return 0;
}

I hope that clarifies things!

EDIT

I think I have figured out what is going wrong. I made the corrections listed below to my code; thanks guys. However, it's my read loop which is messing with things. Even after it has all the information it seems that it is waiting for the connection to be closed before it sends the output. Any ideas? My output currently looks like this (the bytes written/total is something I added to make sure everything was going down the wire correctly)

Bytes Written: 41
Bytes Total: 41
Data: ERROR :Closing Link: raged123[127.0.0.1] 6667 (Ping timeout)
...
:irc.foonet.com NOTICE AUTH :*** Found your hostname (cached)
PING :2ED39CE5
[A bunch of funny characters]WinSock 2.0

So it appears to have timed out because the PING did not receive PONG in time, however, I cannot send the PONG without first processing the PING request which means I would need to be able to read the output before the connection is closed. Any ideas?

share|improve this question
    
Please show a short, simple example that demonstrates the problem you're seeing. Otherwise, we don't have the full picture. –  Greg Hewgill Jul 23 '10 at 21:36
    
Updated, thanks! –  RageD Jul 23 '10 at 22:08
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4 Answers 4

up vote 2 down vote accepted

There shouldn't be any need to send an "initial buffer" like you've done. The server will receive notification when a client connects, it doesn't depend on the client actually sending anything. (And in particular, the IRC protocol says that the server will start sending you stuff as soon as you connect.)

The call to shutdown() is highly suspicious. Why did you expect to need to do this? Shutting down a socket is something you do when you're done with the connection, not when you're just starting. You should remove this completely.

I'm not sure what type recvbuf is, but it looks like you're using it incorrectly. Something that can be appended to a std::string probably can't also have ZeroMemory() called on it, without one or the other of those being wrong. You also aren't using iResult which is the actual number of bytes received from the server.

Your write function also contains a call to shutdown(), which you should remove.

share|improve this answer
    
Ah you're right. I changed recvbuf from char recvbuf[LENGTH] to char recvbuf, sorry. I removed the "shutdown()'s" but I am getting the same output. Now the program is not hanging indefinitely, however, it takes about 20 seconds though output a read message 10053 (software caused connection abort). The server is up; I'm on it with a std IRC client. I also added a loop as suggested in the last comment below while(written < (int)strlen(data)) where written is init at 0 and every loop is written = written+iResult; Any ideas? –  RageD Jul 23 '10 at 22:44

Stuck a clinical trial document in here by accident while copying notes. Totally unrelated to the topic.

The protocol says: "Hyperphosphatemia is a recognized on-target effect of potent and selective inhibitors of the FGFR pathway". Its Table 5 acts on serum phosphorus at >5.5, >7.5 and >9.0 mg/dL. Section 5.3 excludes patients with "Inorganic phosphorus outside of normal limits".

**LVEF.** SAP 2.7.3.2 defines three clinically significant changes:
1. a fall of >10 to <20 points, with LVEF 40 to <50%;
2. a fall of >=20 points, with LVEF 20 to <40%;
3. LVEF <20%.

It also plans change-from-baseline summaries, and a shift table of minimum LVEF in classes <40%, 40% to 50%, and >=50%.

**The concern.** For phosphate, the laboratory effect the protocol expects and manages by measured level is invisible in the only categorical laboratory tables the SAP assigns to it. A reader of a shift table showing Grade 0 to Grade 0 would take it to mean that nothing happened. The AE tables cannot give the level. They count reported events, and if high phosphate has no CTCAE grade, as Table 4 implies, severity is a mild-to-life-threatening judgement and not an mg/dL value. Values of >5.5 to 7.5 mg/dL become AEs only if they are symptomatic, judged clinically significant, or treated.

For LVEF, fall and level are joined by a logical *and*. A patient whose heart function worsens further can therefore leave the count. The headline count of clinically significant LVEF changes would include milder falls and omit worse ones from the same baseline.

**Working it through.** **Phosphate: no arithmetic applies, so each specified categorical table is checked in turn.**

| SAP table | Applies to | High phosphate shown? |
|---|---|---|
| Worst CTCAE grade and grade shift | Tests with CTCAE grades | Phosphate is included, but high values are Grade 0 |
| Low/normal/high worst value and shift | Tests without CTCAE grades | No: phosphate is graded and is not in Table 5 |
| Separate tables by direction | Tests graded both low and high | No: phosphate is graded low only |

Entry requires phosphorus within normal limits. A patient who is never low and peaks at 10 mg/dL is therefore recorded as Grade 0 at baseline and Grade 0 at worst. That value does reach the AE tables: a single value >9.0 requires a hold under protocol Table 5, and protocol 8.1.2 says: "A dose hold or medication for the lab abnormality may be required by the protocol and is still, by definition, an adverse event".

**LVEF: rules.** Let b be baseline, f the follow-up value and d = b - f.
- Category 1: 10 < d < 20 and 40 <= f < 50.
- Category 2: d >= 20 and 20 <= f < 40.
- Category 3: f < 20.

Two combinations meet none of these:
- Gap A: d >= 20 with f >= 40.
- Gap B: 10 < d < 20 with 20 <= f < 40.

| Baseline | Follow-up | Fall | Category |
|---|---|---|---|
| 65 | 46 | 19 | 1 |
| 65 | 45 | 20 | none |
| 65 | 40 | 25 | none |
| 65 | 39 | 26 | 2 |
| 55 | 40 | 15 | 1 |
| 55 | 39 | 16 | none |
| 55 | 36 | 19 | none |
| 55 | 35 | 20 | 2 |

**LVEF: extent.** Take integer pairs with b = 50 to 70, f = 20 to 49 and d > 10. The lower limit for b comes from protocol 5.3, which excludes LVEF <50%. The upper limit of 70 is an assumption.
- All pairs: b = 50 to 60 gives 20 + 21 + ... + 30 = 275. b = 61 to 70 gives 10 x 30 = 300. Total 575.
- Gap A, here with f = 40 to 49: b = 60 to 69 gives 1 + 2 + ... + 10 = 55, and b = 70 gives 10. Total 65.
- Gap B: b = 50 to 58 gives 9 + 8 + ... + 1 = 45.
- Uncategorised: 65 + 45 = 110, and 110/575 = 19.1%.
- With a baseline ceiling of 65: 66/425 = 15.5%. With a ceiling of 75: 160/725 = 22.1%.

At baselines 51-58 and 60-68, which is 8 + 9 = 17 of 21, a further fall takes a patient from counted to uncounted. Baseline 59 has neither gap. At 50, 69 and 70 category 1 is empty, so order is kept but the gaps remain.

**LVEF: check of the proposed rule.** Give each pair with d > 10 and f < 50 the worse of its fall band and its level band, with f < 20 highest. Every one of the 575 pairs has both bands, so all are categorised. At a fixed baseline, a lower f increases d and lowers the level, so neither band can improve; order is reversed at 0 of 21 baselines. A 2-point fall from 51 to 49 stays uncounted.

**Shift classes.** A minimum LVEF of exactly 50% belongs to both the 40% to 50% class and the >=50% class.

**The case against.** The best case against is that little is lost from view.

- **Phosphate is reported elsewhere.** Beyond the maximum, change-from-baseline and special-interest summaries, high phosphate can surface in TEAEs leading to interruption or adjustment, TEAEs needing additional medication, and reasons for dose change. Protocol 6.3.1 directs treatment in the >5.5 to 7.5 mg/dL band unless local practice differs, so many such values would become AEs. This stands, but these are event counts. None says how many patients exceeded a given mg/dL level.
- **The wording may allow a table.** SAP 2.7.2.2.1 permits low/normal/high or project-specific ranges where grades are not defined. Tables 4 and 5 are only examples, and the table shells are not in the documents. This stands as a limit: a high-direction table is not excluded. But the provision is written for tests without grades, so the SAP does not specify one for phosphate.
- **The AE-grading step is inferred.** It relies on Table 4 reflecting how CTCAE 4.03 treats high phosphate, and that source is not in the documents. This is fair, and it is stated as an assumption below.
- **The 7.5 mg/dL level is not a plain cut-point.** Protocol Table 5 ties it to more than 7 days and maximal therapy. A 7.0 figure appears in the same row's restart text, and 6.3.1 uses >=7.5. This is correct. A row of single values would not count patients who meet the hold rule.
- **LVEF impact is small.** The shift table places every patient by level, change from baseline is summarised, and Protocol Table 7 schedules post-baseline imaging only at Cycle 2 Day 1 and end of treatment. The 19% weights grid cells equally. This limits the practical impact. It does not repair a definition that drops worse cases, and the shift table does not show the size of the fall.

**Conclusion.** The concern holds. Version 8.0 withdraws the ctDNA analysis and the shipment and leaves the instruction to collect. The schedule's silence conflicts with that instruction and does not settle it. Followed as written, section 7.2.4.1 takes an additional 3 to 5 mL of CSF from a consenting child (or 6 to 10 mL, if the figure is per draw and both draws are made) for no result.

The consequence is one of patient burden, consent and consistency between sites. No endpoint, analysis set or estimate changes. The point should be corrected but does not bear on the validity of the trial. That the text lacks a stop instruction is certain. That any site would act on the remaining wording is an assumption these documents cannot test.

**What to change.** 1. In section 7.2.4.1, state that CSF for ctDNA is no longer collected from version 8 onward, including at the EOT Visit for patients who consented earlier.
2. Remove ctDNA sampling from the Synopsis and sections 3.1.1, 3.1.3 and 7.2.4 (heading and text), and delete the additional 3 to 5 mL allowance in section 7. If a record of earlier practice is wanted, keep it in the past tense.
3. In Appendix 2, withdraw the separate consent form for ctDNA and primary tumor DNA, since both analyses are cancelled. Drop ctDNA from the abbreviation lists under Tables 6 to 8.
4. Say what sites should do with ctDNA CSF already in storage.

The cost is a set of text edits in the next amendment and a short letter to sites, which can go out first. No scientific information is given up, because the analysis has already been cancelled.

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May I suggest a fun document on the subject? Chapter's 6 and 7 of Beej's Guide to Network Programming

It has several examples.

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According to man send(2)

On success, these calls return the number of characters sent. On error, -1 is returned, and errno is set appropriately.

What happens is probably that send does not send the full buffer at once, you must use a loop around it.

This might not be your actual problem however since you,re sending an empty string...

I'd highly recommend using Wireshark so you can check what goes down to the wire

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data += recvbuf;

This can't work. There's no way string::operator+= to know how many bytes have been received. This function expects a C-style string, not an arbitrary chunk of bytes.

But you also have a very fundamental design problem. You're expecting your program to speak the IRC protocol, but it contains no implementation of that protocol whatsoever. For example, the IRC protocol specifies a particular way that messages are delimited, and you have no code whatsoever to parse those messages.

As a result, your transition from reading to writing occurs at essentially a random time determined by the vagaries of TCP timing and how the server chooses to segment its output. Since the server is permitted to segment its output however it pleases (the protocol is clear that the client cannot rely on segmentation to parse the protocol but instead must rely on the line-oriented nature), your program's behavior is unpredictable.